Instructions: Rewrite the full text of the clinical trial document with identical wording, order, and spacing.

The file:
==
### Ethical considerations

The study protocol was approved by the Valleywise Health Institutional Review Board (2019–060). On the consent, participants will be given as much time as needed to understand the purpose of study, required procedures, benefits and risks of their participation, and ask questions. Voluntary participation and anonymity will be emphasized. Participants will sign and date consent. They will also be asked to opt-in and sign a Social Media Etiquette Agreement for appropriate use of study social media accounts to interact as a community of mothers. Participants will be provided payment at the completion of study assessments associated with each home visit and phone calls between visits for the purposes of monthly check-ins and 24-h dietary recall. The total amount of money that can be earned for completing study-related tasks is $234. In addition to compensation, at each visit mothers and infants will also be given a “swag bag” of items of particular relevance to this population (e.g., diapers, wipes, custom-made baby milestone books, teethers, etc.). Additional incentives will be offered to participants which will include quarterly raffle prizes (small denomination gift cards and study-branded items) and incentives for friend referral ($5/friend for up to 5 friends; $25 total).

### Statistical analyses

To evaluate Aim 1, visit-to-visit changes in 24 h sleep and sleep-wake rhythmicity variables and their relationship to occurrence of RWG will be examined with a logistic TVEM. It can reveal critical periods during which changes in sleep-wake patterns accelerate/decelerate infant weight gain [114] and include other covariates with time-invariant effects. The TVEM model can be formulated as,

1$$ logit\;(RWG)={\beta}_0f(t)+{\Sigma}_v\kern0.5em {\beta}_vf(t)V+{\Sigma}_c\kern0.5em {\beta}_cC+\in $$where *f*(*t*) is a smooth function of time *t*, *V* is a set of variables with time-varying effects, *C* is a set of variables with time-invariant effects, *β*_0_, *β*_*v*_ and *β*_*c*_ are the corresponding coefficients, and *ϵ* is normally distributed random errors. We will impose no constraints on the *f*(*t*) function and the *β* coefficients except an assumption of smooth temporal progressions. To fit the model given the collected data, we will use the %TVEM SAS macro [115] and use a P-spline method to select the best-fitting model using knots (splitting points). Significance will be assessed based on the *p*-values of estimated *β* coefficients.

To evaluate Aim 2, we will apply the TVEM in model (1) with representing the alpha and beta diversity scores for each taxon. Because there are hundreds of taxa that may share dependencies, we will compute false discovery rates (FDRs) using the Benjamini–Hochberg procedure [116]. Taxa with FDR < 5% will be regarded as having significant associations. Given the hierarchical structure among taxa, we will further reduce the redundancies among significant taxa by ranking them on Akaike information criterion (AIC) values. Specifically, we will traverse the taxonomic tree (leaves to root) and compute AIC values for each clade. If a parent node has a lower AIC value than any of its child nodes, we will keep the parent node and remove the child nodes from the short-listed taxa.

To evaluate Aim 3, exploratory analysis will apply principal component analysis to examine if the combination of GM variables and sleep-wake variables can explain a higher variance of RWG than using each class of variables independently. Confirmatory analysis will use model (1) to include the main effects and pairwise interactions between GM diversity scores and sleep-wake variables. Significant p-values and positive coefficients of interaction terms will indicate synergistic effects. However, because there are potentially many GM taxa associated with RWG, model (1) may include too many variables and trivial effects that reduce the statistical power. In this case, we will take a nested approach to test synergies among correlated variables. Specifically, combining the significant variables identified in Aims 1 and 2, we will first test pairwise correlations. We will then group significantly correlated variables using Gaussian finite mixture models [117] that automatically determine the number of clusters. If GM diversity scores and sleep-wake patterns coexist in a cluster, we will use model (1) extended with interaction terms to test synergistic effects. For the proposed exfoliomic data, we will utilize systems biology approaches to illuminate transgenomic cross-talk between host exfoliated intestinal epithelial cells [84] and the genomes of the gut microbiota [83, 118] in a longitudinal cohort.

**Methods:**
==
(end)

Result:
### Ethical considerations

The study protocol was approved by the Valleywise Health Institutional Review Board (2019–060). On the consent, participants will be given as much time as needed to understand the purpose of study, required procedures, benefits and risks of their participation, and ask questions. Voluntary participation and anonymity will be emphasized. Participants will sign and date consent. They will also be asked to opt-in and sign a Social Media Etiquette Agreement for appropriate use of study social media accounts to interact as a community of mothers. Participants will be provided payment at the completion of study assessments associated with each home visit and phone calls between visits for the purposes of monthly check-ins and 24-h dietary recall. The total amount of money that can be earned for completing study-related tasks is $234. In addition to compensation, at each visit mothers and infants will also be given a “swag bag” of items of particular relevance to this population (e.g., diapers, wipes, custom-made baby milestone books, teethers, etc.). Additional incentives will be offered to participants which will include quarterly raffle prizes (small denomination gift cards and study-branded items) and incentives for friend referral ($5/friend for up to 5 friends; $25 total).

### Statistical analyses

To evaluate Aim 1, visit-to-visit changes in 24 h sleep and sleep-wake rhythmicity variables and their relationship to occurrence of RWG will be examined with a logistic TVEM. It can reveal critical periods during which changes in sleep-wake patterns accelerate/decelerate infant weight gain [114] and include other covariates with time-invariant effects. The TVEM model can be formulated as,

1$$ logit\;(RWG)={\beta}_0f(t)+{\Sigma}_v\kern0.5em {\beta}_vf(t)V+{\Sigma}_c\kern0.5em {\beta}_cC+\in $$where *f*(*t*) is a smooth function of time *t*, *V* is a set of variables with time-varying effects, *C* is a set of variables with time-invariant effects, *β*_0_, *β*_*v*_ and *β*_*c*_ are the corresponding coefficients, and *ϵ* is normally distributed random errors. We will impose no constraints on the *f*(*t*) function and the *β* coefficients except an assumption of smooth temporal progressions. To fit the model given the collected data, we will use the %TVEM SAS macro [115] and use a P-spline method to select the best-fitting model using knots (splitting points). Significance will be assessed based on the *p*-values of estimated *β* coefficients.

To evaluate Aim 2, we will apply the TVEM in model (1) with representing the alpha and beta diversity scores for each taxon. Because there are hundreds of taxa that may share dependencies, we will compute false discovery rates (FDRs) using the Benjamini–Hochberg procedure [116]. Taxa with FDR < 5% will be regarded as having significant associations. Given the hierarchical structure among taxa, we will further reduce the redundancies among significant taxa by ranking them on Akaike information criterion (AIC) values. Specifically, we will traverse the taxonomic tree (leaves to root) and compute AIC values for each clade. If a parent node has a lower AIC value than any of its child nodes, we will keep the parent node and remove the child nodes from the short-listed taxa.

To evaluate Aim 3, exploratory analysis will apply principal component analysis to examine if the combination of GM variables and sleep-wake variables can explain a higher variance of RWG than using each class of variables independently. Confirmatory analysis will use model (1) to include the main effects and pairwise interactions between GM diversity scores and sleep-wake variables. Significant p-values and positive coefficients of interaction terms will indicate synergistic effects. However, because there are potentially many GM taxa associated with RWG, model (1) may include too many variables and trivial effects that reduce the statistical power. In this case, we will take a nested approach to test synergies among correlated variables. Specifically, combining the significant variables identified in Aims 1 and 2, we will first test pairwise correlations. We will then group significantly correlated variables using Gaussian finite mixture models [117] that automatically determine the number of clusters. If GM diversity scores and sleep-wake patterns coexist in a cluster, we will use model (1) extended with interaction terms to test synergistic effects. For the proposed exfoliomic data, we will utilize systems biology approaches to illuminate transgenomic cross-talk between host exfoliated intestinal epithelial cells [84] and the genomes of the gut microbiota [83, 118] in a longitudinal cohort.

**Methods:**